Propped by Norway's diplomatic breakthrough in getting Israel and the PLO to forego their protracted state of war and negotiate their way toward a peaceful coexistence, this study focuses on small state mediation. It is an intellectual endeavor to shed light on a small state intervening as a third party mediator in some conflict-ridden international disputes. Because of the normative and legalistic approach that has dominated the study of international relations for quite some time, it is not surprising that the process of mediation can be difficult to grasp or, at least, subject to misunderstanding.
Highlighting the small state mediation paradigm, the essay sets out Us background and offers an interpretative analysis of Us value. It addresses a number of questions pertaining to this avenue for international conflict management. For instance, where does international mediation fit within the larger spectrum of international peace mechanisms ? What are the distinguishing features of a small state's style of intervention, and how does a small state mediation differ from other mediatory schemes such as those intiated by other actors ? Most importantly, where does a small state's wherewithal to bring about a peaceful settlement of an international dispute stem from ? These and other questions are carefully probed in an attempt to grasp the dynamic of small state mediation.
Coalition theory has developed outside the field of international relations in the wake of game theory, in laboratory experiments, and in the study of government coalitions. Four parameters can be used to predict the formation and development of coalitions : the benefits sought by the players, the resources at their disposal, the non-utilitarian linkages between them, and the decision threshold to be reached. In the field of international relations, many studies have dealt with coalitions, alignments, and interstate alliances. They can be grouped into three schools of thought. First, there is the economic school where States are seen as seeking to maximize the benefits they gain from working together. Second, there is the power relationship school, with States forging alliances mainly for self-protection from external military threats. Finally, there is the structural school, less developed than the two other ones, which is based on the affinities, rivalries, or neutralities between States. The effects of alliances, in particular military ones, have been much debated. Some authors claim they are a factor for stability in the international System ; others claim the opposite. The research note concludes by suggesting there is a need to develop a truly political theory of alliances, one that could integrate theories more economic or sociological in nature.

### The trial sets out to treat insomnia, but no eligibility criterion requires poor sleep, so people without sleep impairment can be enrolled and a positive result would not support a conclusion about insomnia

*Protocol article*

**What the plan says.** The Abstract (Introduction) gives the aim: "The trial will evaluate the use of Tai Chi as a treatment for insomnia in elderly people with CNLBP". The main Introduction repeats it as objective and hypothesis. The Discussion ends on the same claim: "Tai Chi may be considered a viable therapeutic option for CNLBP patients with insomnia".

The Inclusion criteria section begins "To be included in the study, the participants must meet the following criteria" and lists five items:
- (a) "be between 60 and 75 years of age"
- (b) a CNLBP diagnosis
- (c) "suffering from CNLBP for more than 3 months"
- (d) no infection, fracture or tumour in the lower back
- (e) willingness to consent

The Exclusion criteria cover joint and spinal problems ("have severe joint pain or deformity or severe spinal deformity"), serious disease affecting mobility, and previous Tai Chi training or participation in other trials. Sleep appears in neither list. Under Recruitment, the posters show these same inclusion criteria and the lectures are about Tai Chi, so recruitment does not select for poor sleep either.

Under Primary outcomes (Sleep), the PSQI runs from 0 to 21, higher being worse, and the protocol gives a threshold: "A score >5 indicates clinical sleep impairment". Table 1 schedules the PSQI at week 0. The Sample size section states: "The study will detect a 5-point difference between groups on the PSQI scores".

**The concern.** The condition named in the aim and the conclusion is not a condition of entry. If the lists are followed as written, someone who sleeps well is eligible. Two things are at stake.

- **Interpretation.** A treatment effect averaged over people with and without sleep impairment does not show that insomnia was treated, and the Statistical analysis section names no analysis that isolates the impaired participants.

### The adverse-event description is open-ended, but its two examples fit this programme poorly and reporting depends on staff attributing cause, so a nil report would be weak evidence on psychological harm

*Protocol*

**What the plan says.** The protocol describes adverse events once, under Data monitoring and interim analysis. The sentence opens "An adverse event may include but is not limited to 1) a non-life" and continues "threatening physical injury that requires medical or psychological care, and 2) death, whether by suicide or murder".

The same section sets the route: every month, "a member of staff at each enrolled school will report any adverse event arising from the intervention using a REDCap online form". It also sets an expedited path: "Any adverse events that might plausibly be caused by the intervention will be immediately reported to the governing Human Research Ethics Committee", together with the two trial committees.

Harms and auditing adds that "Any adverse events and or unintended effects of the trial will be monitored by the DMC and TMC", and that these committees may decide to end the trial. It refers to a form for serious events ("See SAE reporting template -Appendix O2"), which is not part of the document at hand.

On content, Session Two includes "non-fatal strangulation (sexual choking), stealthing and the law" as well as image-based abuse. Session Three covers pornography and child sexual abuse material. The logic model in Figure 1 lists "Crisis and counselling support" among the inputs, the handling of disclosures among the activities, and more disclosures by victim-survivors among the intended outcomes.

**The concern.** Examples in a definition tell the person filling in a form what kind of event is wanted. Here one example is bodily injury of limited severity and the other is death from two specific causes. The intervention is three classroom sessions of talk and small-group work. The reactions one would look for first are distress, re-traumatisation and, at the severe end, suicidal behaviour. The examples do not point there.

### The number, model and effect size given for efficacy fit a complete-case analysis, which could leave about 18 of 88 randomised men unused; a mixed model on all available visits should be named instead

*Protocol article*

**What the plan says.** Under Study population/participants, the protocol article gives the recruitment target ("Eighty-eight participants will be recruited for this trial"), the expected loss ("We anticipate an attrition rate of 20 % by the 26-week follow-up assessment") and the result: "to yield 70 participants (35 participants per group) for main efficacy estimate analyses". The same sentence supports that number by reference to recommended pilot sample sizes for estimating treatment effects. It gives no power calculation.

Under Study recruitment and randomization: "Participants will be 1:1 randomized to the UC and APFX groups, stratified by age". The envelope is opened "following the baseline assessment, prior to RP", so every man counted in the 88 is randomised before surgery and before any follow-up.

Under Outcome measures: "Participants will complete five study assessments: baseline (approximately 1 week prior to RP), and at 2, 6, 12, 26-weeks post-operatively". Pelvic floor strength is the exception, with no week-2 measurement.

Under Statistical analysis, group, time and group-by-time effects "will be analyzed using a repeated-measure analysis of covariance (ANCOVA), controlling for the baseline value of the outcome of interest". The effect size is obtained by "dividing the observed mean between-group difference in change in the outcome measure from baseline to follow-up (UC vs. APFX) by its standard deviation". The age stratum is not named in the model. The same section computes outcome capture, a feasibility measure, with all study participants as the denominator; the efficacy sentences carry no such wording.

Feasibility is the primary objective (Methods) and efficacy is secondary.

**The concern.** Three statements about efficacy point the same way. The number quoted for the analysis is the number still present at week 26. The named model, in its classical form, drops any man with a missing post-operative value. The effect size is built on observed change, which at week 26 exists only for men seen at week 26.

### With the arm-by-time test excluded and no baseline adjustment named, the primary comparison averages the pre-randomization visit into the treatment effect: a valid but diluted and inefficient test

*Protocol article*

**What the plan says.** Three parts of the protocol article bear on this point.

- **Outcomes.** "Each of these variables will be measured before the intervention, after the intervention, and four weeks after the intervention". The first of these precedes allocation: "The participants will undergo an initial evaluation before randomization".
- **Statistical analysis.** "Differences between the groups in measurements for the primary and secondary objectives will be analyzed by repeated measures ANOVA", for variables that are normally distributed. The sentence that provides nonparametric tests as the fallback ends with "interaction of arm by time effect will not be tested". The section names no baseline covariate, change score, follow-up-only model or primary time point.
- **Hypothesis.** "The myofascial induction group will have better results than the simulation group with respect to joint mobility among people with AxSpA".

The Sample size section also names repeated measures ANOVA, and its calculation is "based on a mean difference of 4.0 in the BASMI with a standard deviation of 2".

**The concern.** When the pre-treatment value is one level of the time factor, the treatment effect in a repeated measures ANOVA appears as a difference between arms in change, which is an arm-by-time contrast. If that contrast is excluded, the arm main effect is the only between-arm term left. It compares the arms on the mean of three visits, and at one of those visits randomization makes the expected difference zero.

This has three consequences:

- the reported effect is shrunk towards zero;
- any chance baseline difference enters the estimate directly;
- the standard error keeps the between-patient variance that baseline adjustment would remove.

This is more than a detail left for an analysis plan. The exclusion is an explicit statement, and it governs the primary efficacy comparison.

This article focuses on the reorientation of the Canadian development assistance policy during the 1980's to foster the emergence of a North-South partnership in which the business community would be a key actor. It is questionable whether the funding levels and geographical priorities of telecommunication projects undertaken by the Canadian private sector through CIDA'S Industrial Cooperation Program may lead to such a partnership. Sectorial allocations, albeit still sparse, reveal a selective marginalization of Third World Economies, as they are concentrated on a few Latin American and Asian middle-income countries.
The maintenance of international peace and security is the primary purpose of the United Nations and the effective function of the ICJ is obviously to contribute to it. Now that 50years have passed since the foundation of this Court and while the Bosnian case is pending, the question of the effectiveness of its judicial function inevitably arises: in practice, it often suffers from the lack of political will of the sovereign States. But thanks to its contribution to the development of international law, the ICJ indirectly plays an effective role in the cause of world peace : it exercises a function of "normative supply", implied and derived from the primary function of the principal judicial organ of the United Nations.